What do an iPad and outdoor exercise have in common?
Very little, according to a recent lecture I attended on how the predominance of Wi-Fi devices were turning a generation into high-frequency couch potatoes.
Until now. Our world just changed for the better on July 17, when Pokémon Go launched. Enter a new age of Wi-Fied hyperactive youngsters who can’t wait to get outside. Apparently it is now impossible for parents to keep their kids from charging off in search of the next coveted Pokémon character.
My daughter “complains” her teenager son now insists they walk the dog! Together! Daily! This has nothing to do with the dog of course, but for a mother, any excuse to spend time with her teenage son, especially outdoors, is welcome.
So there you have it. The new world order. The blending of the hi-tech world and a good old-fashioned walk outdoors. One more in a series of cultural transformations which captures the imagination of our Twitter-soaked world every six months or so.
Remember geocaching? It was the precursor to Pokémon Go and was very big a few years back. My wife Patricia and I had a ton of fun tracking down caches in fields and forests during our last trip in Europe with my son and his wife. Before he married an avid geocacher, Steven would never have ventured outside except to drive to the corner 7-Eleven. Now he and his outdoor-loving wife hike for hours seeking securely hidden little tupperware treasures, with the help of their GPS and website clues. Geocaching is no longer trending, but still worth pursuing: www.geocaching.com.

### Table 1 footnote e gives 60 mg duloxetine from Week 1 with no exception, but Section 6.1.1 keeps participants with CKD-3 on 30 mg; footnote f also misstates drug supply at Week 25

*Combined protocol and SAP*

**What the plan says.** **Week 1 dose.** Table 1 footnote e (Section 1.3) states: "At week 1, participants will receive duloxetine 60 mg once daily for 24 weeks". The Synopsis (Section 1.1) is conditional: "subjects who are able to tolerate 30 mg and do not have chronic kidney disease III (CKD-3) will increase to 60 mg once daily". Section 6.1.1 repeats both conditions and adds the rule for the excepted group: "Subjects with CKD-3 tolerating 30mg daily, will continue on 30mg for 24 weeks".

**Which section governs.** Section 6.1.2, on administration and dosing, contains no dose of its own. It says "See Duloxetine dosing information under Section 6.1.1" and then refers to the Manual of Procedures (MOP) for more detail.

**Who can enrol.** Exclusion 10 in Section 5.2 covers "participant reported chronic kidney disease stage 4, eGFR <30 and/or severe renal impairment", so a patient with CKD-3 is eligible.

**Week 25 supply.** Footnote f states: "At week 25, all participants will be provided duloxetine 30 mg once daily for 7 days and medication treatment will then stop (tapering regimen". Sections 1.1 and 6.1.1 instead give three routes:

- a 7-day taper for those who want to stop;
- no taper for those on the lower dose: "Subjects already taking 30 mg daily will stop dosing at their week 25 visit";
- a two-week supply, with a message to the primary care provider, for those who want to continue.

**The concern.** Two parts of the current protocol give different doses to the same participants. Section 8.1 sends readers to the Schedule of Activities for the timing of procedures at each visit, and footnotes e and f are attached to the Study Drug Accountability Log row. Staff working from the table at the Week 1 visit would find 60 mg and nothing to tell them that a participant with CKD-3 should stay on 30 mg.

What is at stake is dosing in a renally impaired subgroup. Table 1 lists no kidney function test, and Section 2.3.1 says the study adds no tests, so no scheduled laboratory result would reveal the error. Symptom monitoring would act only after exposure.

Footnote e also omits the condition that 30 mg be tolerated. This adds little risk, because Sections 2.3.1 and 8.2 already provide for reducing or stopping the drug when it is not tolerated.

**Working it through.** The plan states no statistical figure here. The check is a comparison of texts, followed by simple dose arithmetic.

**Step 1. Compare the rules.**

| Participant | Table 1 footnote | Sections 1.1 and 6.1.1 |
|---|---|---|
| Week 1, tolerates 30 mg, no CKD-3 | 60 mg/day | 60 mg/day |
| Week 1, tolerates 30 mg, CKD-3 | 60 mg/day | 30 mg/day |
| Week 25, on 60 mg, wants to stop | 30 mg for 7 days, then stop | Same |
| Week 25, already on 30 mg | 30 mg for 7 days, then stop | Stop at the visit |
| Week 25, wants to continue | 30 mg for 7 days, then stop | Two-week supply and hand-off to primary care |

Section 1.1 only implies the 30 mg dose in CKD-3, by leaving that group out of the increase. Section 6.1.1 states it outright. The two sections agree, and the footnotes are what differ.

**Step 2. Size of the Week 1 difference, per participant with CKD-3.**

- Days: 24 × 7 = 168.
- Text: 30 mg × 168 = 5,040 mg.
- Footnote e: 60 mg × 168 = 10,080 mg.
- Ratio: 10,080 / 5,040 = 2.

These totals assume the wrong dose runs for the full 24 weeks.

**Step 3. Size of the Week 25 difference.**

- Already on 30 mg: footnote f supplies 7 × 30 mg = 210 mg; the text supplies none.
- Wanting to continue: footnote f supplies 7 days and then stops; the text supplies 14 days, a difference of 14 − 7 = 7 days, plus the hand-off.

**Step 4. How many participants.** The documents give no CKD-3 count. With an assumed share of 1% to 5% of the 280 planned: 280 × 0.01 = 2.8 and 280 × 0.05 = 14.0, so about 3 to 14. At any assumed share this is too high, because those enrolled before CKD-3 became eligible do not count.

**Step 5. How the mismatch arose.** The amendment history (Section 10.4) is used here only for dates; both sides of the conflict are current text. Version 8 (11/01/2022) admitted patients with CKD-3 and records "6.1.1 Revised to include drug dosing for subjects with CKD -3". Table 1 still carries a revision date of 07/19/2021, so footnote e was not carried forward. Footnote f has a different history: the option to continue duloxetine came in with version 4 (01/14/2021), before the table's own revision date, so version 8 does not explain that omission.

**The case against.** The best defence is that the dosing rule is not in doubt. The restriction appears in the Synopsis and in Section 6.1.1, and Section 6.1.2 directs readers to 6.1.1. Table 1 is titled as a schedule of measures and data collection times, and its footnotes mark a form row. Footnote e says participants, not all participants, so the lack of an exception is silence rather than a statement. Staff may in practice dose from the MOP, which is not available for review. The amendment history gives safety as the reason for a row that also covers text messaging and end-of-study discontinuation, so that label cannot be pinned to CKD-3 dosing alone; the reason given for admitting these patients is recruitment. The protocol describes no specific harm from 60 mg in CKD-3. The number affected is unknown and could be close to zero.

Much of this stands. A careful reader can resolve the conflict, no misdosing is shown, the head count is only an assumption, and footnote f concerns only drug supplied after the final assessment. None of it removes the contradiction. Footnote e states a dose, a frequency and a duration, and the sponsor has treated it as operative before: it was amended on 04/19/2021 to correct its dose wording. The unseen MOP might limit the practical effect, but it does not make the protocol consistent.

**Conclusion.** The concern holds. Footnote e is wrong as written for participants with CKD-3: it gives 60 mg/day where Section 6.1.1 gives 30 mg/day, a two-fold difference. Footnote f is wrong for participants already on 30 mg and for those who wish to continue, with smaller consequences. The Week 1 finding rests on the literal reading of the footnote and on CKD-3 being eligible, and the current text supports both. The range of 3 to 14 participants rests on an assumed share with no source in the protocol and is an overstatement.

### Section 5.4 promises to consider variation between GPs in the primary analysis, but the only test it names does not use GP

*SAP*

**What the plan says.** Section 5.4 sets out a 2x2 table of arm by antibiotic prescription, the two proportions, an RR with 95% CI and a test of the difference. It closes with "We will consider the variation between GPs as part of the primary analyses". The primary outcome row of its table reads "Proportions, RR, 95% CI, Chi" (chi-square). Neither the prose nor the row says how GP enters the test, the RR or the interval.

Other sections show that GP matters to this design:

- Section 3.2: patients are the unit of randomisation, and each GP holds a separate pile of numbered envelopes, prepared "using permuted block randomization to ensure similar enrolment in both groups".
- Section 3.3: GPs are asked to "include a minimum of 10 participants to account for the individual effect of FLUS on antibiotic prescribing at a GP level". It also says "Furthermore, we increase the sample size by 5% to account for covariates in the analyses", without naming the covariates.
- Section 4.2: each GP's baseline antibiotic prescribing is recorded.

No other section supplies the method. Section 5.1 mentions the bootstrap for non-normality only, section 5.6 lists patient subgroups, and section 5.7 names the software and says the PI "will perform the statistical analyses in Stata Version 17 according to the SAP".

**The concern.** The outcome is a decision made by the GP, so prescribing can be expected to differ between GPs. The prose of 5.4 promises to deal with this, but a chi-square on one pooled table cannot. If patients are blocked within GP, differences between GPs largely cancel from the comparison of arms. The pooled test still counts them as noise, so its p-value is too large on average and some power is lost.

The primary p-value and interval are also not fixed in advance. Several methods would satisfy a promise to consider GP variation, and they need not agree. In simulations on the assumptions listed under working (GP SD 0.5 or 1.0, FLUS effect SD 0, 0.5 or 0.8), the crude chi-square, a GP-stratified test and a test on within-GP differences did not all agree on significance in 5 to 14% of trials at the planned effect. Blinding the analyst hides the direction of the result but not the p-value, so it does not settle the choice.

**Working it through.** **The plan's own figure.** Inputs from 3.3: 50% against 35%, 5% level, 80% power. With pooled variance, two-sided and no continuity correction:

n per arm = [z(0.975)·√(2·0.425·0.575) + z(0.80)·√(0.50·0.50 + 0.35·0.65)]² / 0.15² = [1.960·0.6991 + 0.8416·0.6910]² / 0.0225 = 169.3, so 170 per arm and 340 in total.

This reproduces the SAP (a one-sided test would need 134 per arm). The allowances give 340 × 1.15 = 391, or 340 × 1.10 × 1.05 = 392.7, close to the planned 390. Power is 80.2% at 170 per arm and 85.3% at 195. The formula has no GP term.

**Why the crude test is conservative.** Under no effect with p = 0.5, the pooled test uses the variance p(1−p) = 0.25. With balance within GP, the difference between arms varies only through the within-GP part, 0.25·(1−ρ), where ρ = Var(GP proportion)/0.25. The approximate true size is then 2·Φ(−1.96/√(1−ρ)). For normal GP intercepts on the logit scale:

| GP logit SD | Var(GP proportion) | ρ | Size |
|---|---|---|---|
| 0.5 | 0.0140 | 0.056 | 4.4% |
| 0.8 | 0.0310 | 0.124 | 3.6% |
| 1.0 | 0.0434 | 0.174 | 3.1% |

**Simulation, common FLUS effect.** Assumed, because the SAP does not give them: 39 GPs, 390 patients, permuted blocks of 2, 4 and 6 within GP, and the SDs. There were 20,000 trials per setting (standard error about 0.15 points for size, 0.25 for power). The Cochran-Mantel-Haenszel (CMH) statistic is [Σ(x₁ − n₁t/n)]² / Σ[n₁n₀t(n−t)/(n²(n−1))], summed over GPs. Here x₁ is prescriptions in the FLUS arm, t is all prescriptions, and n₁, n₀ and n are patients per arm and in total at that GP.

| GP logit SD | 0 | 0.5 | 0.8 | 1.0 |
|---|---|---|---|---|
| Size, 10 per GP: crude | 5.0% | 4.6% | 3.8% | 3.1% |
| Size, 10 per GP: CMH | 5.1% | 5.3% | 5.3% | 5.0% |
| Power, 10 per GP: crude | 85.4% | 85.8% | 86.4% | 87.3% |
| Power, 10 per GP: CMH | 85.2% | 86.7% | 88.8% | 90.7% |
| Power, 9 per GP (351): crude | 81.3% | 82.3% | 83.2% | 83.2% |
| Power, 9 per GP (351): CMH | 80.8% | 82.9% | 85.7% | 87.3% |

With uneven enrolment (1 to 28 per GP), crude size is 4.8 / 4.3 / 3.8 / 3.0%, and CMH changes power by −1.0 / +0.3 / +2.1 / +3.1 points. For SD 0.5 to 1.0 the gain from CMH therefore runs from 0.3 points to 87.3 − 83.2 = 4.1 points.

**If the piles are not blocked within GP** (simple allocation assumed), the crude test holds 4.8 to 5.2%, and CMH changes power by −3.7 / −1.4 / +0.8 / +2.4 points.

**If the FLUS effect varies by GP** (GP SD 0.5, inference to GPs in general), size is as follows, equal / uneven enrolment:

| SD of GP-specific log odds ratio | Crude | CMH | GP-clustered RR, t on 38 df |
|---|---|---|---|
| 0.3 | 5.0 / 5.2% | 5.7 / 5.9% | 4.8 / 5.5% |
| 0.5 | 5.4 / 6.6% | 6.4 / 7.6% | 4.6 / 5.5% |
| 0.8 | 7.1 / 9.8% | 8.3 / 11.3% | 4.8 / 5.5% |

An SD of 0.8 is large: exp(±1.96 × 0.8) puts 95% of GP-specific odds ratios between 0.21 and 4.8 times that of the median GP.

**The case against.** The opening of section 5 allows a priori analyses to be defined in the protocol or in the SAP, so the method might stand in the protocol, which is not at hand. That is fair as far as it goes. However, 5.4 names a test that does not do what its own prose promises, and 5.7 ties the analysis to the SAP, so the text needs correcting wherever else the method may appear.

This fickle attachment of the Twitter generation to outdoors and nature does raise the questions, “Are the real treasures of nature still being missed? Is there a possibility that we can appreciate the outdoors without relying on a gadget or motorized transport or some other gimmicky game?” Now here’s a leap. How about getting outdoors, walking down a wooded trail with no intended destination, no Wi-Fi access or GPS signal, with nothing to direct our path or determine our destination but our sense of adventure and wonder?
Richard Louv, author of the award-winning book Last Child in the Woods, writes that direct exposure to nature is essential for healthy childhood development and for the physical and emotional health of children and adults. He directly links the lack of nature in the lives of today’s wired generation to some of the most disturbing childhood trends, such as the rise in obesity, attention disorders, and depression. He calls it “nature deficit disorder.”
This does not mean that we all need to move to the country to maintain mental health or a healthy lifestyle. What it does mean is that we need to make an effort to include nature as part of our daily routine, part of a balanced nature diet. This can start right in our backyard with growing a garden or hosting birdhouses or bee hotels, or even chicken roosts.
We recently returned from a two week trip through British Columbia to visit family and were intrigued at the different approaches each took to yards and gardens. My daughter lives in a housing co-op which has their entire front yard turned into herbs and vegetables—very messy but productive. My sister has a neatly manicured lawn and flower bed. My one brother is growing his first garden and tickled at his morning adventure of picking newly-ripened tomatoes and figs. My older brother has a virtual barnyard with roaming dogs and cats and free-range chickens. For our part, we return home to a jungle of tomatoes, squash, beans, beets, potatoes, kale, and flower beds running wild.
It may be then that getting your nature nutrients has less to do with chasing down another Pokémon pikachu than putting down your Wi-Fi gadget and picking up a shovel.
Header Image: Father and daughter spend bonding time at Mount Robson. Credit: Supplied